Gauge status. Get Centered. Play Bingo!

Thanks to all who joined us last Friday for a lively round of virtual Bingo and to evaluate your organization’s crisis response against experts’ recommendations. Our Bingo Maestro Glen O'Gilvie announced numbers with his unique flair and kept everyone entertained as we eagerly awaited the first shout of “BINGO!” Three games were played, prizes were won, fun was had by all.

Thank you to our sponsors for their expert recommendations and generous support!

Bingo Masters:

Goldin Group     Simple IT Care

Bingo Ambassadors:

Brighter Strategies    Point Made Learning    UST

Congratulations to our winners!

Bingo winners were:

  • Lisa Huffman, Director of Philanthropic Partnerships, Food & Friends (Basket # 2)
  • Carla Camacho, Director, Operations, ERIC The ERISA Industry Committee (Basket #3)
  • Penelope Kyritsis, Assistant Research Director, Worker Rights Consortium (Basket #1)

Raffle winners were:

  • Peggi McGovern, Administrative Manager, Arts for the Aging (Board Basics Registration for One)
  • Katherine Dixon, President, Rebuilding Together (25% off one year of Center membership)
  • Donielle Griffin, Senior Manager, Development, National Breast Cancer Coalition (Signed copy of How to Be an Antiracist by Ibram Kendi)

Tasks by category

Do you:

  1. Cultivate a culture where employees at all levels feel empowered to speak up and respectfully address and challenge the organization's policies and practices, as well as individual microaggressions.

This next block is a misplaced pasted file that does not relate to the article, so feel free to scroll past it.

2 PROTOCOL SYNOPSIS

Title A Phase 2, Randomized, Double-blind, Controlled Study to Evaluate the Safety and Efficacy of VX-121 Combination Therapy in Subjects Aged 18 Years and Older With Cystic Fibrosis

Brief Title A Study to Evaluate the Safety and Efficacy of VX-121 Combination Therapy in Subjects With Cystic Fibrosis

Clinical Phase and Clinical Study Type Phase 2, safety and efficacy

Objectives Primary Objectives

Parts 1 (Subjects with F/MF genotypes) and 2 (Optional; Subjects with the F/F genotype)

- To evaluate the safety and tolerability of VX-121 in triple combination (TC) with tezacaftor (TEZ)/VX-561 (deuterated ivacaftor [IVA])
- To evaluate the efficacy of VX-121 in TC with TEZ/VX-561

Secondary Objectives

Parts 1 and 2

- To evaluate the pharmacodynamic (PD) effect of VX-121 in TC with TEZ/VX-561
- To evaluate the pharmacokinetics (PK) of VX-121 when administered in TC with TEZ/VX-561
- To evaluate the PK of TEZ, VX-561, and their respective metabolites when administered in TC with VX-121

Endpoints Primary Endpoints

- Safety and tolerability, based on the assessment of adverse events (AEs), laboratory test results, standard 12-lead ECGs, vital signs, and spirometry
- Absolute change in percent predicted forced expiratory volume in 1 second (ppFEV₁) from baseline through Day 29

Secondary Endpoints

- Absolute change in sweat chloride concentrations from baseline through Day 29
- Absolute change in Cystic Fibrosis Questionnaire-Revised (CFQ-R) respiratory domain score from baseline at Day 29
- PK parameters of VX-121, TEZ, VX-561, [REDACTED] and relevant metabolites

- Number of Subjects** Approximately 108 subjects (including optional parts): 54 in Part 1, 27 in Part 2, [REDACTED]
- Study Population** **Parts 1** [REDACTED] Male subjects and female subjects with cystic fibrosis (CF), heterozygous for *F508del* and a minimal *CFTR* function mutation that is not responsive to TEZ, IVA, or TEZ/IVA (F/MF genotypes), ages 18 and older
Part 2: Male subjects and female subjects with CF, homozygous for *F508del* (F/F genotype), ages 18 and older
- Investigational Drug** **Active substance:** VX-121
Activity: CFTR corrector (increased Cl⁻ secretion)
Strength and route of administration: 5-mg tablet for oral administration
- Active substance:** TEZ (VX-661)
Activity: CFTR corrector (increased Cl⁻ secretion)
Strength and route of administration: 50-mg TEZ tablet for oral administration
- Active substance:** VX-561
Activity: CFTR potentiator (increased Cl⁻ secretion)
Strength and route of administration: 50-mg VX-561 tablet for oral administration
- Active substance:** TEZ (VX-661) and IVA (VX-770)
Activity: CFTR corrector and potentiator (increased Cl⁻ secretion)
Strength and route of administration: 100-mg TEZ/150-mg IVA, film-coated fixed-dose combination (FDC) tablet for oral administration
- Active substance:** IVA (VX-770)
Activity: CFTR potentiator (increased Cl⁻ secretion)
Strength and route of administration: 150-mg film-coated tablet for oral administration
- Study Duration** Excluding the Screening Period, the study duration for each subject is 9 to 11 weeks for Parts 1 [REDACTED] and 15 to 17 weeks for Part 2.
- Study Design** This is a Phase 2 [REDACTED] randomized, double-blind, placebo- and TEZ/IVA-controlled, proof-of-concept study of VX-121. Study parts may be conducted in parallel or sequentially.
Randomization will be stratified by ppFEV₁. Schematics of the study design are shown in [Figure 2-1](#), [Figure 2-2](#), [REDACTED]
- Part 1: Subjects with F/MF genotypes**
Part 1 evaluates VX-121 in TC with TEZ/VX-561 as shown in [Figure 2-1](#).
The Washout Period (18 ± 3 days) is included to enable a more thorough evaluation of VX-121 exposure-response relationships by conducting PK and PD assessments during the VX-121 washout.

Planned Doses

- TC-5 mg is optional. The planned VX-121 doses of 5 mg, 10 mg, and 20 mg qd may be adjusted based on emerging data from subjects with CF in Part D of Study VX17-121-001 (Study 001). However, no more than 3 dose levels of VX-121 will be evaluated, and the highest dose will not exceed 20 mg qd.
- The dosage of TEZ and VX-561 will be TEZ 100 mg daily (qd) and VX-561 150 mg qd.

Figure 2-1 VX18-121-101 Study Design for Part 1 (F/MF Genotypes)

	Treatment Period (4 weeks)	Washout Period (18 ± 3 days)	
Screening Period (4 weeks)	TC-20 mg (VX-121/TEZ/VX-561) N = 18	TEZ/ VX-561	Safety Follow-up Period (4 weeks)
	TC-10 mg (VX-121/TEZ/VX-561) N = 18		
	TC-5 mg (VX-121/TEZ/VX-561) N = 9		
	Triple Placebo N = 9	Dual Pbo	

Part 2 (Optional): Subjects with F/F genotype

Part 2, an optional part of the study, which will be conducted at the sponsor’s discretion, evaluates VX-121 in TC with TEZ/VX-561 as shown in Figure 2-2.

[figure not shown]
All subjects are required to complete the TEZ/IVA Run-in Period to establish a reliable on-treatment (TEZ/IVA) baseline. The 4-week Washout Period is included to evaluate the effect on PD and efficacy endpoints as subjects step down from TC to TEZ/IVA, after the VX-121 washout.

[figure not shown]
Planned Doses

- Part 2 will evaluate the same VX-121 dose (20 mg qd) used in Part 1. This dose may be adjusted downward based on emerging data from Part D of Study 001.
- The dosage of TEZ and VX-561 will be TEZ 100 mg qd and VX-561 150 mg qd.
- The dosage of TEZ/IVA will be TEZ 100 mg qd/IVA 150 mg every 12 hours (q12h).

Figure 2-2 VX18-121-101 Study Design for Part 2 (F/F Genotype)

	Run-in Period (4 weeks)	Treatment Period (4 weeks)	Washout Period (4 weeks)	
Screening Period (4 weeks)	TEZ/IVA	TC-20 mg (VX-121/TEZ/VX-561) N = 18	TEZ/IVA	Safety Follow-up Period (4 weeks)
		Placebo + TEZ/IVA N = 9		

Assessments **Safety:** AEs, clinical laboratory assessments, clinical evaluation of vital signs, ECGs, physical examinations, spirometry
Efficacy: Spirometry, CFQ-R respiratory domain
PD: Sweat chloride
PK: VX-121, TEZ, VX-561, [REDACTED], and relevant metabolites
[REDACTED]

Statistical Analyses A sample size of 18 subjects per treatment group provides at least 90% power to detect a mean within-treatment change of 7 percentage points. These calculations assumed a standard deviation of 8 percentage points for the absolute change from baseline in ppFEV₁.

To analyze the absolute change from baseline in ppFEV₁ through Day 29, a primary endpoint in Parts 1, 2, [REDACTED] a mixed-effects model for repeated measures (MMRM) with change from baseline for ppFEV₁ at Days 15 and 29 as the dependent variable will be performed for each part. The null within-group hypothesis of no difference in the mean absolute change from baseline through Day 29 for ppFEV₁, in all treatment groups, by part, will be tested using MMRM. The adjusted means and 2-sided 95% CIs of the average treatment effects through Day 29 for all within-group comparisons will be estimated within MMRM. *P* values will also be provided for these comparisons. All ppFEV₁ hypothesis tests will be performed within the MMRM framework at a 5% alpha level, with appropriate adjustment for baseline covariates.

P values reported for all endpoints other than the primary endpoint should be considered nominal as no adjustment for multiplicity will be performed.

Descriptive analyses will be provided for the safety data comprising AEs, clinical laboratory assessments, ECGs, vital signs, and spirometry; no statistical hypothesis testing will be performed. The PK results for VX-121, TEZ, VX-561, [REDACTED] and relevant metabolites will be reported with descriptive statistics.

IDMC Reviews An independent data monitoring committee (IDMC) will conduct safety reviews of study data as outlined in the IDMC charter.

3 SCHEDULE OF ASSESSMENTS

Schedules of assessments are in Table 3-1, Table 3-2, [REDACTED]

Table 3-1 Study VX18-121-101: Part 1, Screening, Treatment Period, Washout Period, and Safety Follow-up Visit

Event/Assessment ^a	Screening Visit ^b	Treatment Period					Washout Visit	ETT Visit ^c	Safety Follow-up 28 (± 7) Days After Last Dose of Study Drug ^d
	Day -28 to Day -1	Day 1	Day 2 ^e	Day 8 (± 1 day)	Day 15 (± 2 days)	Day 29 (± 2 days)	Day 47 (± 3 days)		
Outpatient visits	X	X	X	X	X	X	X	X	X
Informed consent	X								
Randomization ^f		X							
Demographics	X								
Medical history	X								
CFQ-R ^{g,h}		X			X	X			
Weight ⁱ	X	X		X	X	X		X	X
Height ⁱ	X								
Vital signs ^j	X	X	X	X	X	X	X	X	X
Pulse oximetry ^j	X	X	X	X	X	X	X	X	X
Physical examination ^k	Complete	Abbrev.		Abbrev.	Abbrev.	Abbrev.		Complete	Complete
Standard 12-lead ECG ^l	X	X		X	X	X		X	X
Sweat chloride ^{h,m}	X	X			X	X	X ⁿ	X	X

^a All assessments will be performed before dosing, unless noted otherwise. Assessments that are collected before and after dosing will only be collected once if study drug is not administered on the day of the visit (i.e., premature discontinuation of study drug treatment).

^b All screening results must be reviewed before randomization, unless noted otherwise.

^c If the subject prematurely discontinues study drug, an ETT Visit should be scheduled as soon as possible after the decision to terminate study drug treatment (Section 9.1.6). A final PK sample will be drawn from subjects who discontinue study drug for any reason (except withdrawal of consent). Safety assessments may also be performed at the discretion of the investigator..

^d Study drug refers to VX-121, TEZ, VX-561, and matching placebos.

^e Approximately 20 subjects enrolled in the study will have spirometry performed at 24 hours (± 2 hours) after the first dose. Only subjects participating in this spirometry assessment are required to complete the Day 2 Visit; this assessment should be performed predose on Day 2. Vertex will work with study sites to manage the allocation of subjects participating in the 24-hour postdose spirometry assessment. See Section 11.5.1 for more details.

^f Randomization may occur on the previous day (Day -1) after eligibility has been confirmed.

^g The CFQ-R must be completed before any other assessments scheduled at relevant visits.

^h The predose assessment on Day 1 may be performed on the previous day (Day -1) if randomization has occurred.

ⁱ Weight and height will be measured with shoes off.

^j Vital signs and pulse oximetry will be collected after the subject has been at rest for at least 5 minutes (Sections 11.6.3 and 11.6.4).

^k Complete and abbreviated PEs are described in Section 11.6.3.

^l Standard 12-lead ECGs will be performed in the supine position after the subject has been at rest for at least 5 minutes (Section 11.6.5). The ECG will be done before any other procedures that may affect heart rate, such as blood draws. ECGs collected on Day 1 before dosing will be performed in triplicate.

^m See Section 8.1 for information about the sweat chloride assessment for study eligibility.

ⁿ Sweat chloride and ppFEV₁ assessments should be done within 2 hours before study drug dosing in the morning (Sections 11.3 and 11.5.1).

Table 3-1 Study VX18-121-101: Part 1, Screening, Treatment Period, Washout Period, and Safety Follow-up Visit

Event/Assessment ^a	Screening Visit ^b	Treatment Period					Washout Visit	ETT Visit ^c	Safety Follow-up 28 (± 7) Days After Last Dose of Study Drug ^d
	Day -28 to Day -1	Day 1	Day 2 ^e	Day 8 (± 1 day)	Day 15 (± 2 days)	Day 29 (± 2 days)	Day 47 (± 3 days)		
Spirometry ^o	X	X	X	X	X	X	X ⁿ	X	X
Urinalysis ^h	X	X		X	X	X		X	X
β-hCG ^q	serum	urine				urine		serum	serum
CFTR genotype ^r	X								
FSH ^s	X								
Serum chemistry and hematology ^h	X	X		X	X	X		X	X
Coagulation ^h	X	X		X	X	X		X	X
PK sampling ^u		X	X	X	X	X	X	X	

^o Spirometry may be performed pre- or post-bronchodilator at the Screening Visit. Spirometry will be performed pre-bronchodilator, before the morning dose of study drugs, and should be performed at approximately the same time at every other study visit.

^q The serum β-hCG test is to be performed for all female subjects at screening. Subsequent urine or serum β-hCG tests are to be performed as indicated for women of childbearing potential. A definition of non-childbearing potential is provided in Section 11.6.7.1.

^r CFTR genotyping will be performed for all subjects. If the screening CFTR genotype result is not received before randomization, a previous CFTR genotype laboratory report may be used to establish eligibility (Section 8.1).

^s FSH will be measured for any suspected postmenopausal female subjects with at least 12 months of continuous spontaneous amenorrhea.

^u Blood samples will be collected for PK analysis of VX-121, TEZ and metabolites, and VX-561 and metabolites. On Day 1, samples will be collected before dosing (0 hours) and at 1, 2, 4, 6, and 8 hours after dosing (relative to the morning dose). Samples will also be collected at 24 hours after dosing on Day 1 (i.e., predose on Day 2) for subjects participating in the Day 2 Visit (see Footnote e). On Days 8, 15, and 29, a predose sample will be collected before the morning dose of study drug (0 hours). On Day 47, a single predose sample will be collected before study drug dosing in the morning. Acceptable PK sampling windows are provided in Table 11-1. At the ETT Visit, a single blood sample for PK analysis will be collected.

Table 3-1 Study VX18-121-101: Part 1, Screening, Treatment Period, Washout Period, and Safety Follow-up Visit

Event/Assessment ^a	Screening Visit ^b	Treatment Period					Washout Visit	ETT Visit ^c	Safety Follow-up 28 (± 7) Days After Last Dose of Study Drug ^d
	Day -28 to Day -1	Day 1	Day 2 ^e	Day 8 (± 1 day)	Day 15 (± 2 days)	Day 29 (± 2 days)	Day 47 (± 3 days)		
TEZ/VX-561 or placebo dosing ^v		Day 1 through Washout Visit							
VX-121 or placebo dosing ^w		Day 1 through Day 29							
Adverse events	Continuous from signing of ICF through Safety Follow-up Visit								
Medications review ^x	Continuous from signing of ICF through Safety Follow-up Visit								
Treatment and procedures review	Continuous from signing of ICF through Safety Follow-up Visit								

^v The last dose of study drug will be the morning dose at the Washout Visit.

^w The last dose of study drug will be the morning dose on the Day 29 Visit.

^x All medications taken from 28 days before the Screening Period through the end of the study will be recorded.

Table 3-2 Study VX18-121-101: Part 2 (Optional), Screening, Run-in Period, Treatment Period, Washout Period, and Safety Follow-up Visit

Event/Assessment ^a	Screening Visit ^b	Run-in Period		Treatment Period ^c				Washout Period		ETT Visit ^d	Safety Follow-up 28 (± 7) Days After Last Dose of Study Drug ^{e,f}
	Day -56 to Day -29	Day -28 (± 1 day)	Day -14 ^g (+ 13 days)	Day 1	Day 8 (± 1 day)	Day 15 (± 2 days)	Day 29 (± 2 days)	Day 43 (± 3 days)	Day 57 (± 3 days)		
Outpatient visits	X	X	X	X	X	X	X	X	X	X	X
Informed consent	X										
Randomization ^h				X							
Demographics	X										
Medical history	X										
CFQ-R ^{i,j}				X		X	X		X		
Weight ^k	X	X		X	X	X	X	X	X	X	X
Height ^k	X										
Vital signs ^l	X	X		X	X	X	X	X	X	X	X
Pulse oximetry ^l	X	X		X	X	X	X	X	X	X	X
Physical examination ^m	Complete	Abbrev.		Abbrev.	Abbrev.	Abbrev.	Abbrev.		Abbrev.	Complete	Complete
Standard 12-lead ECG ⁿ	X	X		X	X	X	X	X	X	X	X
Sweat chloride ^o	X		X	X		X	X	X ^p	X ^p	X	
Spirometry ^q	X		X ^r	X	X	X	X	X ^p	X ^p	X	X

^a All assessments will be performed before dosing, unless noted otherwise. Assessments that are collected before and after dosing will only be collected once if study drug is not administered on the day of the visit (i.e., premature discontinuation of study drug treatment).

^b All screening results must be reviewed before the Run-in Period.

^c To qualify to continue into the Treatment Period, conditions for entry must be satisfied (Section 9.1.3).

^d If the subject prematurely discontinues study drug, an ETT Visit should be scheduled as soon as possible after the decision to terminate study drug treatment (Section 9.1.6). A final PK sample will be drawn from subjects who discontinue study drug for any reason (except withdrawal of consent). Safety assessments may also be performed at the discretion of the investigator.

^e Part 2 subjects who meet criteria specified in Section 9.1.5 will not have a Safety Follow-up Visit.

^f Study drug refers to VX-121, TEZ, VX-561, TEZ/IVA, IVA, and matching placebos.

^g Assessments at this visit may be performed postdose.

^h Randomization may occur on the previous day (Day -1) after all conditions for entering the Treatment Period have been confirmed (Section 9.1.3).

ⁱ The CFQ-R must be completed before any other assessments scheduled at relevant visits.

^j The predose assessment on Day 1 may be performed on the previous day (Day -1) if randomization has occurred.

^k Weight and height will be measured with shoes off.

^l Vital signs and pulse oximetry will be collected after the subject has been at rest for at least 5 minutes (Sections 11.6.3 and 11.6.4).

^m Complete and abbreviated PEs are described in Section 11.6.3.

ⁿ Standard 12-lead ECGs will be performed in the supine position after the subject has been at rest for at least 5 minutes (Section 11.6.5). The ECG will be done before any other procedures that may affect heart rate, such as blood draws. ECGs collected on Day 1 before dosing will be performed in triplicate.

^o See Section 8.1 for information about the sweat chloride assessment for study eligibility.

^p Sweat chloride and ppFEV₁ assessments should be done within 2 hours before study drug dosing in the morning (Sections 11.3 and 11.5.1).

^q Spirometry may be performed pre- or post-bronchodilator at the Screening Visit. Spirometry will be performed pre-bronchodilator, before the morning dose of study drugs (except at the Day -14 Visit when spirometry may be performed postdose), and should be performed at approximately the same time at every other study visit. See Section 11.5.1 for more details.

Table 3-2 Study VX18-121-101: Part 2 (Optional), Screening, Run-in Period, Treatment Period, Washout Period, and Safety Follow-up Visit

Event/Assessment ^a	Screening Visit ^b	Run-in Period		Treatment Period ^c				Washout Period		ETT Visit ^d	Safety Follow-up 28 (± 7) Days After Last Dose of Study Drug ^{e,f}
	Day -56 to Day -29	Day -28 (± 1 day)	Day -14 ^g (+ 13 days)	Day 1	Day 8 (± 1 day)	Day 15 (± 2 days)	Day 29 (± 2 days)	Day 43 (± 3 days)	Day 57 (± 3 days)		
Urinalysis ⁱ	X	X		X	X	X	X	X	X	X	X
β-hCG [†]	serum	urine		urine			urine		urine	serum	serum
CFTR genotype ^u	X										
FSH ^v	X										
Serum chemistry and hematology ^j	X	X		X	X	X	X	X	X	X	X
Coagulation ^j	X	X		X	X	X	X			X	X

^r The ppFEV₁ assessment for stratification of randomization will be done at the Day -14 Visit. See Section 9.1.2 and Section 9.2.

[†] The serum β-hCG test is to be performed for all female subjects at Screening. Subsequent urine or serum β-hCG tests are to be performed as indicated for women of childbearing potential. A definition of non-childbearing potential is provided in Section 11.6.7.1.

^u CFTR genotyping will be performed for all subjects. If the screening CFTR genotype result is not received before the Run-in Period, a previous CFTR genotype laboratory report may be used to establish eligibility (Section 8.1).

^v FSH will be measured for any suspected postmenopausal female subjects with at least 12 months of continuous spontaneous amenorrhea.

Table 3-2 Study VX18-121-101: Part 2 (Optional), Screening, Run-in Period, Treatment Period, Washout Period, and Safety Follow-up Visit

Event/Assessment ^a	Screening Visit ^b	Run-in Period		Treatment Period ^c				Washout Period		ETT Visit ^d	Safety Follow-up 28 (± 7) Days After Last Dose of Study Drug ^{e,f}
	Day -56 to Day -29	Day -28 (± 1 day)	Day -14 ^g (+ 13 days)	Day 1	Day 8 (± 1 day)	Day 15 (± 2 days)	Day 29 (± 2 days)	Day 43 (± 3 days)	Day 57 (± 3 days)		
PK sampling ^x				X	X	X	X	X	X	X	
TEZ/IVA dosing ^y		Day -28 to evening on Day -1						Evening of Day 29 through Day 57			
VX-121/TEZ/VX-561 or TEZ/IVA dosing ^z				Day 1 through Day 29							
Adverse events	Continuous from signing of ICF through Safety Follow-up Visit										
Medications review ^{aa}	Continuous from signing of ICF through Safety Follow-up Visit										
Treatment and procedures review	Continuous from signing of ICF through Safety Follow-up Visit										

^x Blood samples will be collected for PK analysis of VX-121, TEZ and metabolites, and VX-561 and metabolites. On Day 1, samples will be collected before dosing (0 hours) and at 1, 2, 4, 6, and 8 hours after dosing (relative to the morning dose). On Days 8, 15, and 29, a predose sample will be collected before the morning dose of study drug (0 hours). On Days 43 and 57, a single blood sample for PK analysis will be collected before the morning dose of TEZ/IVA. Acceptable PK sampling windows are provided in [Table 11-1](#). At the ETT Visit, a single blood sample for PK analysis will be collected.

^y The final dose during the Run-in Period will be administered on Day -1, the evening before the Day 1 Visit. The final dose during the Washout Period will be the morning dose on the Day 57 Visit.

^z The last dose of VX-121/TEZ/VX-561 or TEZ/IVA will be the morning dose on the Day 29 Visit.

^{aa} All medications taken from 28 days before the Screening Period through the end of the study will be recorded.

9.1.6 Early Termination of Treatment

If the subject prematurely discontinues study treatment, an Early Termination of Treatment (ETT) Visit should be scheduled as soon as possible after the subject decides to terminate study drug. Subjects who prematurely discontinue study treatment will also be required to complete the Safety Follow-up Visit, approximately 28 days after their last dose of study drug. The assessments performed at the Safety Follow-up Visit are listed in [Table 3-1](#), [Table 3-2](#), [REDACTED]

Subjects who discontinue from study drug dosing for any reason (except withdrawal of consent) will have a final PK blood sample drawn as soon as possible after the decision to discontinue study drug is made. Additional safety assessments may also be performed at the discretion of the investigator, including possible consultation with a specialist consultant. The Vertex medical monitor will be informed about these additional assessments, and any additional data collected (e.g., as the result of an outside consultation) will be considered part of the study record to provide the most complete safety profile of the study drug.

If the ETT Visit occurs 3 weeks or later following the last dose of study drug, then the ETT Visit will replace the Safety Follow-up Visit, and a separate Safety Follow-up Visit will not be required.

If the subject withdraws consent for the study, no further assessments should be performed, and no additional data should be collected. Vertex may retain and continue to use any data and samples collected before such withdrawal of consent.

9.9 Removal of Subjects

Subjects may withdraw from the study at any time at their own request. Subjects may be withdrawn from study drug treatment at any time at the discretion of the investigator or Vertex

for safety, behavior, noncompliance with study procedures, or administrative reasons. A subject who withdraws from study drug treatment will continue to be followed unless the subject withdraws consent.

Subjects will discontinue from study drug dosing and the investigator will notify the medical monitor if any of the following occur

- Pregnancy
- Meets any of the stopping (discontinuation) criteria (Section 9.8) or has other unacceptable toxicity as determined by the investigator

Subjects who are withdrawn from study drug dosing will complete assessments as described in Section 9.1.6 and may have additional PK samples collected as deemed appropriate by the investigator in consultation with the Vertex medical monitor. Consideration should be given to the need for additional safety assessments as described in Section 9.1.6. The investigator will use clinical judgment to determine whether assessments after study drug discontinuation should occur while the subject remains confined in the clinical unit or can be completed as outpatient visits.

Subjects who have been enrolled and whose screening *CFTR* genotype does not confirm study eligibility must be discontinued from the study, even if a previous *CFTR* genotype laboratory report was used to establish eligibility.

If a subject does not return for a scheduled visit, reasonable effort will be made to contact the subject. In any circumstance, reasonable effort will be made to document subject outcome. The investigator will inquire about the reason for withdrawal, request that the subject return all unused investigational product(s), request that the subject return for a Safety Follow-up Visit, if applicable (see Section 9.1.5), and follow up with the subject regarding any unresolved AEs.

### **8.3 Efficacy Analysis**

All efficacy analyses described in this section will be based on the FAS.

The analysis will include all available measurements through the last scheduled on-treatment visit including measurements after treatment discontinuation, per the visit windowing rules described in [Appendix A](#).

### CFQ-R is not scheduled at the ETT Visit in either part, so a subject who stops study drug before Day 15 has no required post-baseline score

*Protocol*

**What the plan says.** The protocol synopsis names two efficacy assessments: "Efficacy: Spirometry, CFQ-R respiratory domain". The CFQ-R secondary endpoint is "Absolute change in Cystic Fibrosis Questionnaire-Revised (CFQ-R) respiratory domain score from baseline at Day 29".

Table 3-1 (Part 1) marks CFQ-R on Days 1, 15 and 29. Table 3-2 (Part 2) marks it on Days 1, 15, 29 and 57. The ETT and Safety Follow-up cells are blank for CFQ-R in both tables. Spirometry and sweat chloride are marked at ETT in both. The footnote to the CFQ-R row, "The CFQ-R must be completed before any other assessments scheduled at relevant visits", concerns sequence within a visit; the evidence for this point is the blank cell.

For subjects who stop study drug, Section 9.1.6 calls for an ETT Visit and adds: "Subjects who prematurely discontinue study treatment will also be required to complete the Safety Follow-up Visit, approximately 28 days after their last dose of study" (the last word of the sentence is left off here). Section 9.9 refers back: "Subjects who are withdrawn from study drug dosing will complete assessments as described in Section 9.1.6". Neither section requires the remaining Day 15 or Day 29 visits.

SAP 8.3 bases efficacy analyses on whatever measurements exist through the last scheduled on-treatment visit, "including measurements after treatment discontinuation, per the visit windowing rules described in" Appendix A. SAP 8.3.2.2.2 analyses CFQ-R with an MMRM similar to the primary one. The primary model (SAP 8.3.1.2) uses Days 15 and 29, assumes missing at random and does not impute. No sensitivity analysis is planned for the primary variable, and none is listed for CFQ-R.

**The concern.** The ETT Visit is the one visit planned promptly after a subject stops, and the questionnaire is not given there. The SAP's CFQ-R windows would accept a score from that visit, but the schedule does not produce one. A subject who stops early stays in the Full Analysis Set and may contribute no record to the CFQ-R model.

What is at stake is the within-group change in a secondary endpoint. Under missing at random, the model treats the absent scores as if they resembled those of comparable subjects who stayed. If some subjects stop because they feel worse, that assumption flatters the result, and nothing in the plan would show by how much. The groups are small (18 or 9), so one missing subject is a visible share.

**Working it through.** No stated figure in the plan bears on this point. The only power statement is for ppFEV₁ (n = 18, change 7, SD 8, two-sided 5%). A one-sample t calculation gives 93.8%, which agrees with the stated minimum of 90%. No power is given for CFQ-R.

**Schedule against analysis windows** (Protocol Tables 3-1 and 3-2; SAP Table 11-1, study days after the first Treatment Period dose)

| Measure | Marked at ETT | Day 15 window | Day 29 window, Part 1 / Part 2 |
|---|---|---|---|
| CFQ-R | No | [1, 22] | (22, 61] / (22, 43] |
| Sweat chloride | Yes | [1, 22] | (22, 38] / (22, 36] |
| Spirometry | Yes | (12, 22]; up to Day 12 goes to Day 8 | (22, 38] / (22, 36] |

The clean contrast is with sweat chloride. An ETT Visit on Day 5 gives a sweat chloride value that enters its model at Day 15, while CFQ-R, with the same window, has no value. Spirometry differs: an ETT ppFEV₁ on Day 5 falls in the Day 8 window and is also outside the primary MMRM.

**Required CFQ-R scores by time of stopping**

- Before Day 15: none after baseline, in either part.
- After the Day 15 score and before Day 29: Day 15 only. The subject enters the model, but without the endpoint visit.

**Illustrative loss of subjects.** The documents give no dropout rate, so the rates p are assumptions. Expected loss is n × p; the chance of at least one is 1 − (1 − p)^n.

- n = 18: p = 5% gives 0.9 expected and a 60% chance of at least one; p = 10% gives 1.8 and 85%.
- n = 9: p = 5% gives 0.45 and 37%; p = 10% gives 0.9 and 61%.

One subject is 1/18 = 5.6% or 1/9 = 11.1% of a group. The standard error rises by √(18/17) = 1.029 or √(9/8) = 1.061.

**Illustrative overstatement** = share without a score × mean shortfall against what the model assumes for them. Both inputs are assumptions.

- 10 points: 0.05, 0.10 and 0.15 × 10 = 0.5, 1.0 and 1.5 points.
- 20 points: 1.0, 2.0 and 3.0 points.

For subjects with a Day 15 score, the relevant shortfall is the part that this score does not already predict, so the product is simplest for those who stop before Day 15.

2. Prioritize education (not just training!) about race and racism. Note: "Prioritize" = money and time. Don't just say DEI is important without carving out the time and resources for employees at all levels (including Leadership!) to learn, listen and work to address concerns.
  3. Avoid "check the box" trainings or online programs. A couple of hours of unconscious bias training is a good start, but it must be followed up with education and other programming that explains where our biases come from, and acknowledges that bias benefits the dominant culture (i.e., unconscious bias trainings should never let people off the hook by saying, "See, everyone has bias").
  4. Acknowledge that DEI work is ongoing, that there are no quick fixes, and you may need to recalibrate. Understand what has held your organization back from prioritizing DEI, and then list the specific reasons you are committing to it now (or continuing in your commitment). You'll need to rely on those reasons when the news cycle and outrage dies down and your resolve gets tested.
  5. Understand that you will not be able to build and maintain diversity without first addressing items 1-4.

If you'd like to learn more or need assistance with any of these steps, please reach out to our sponsor: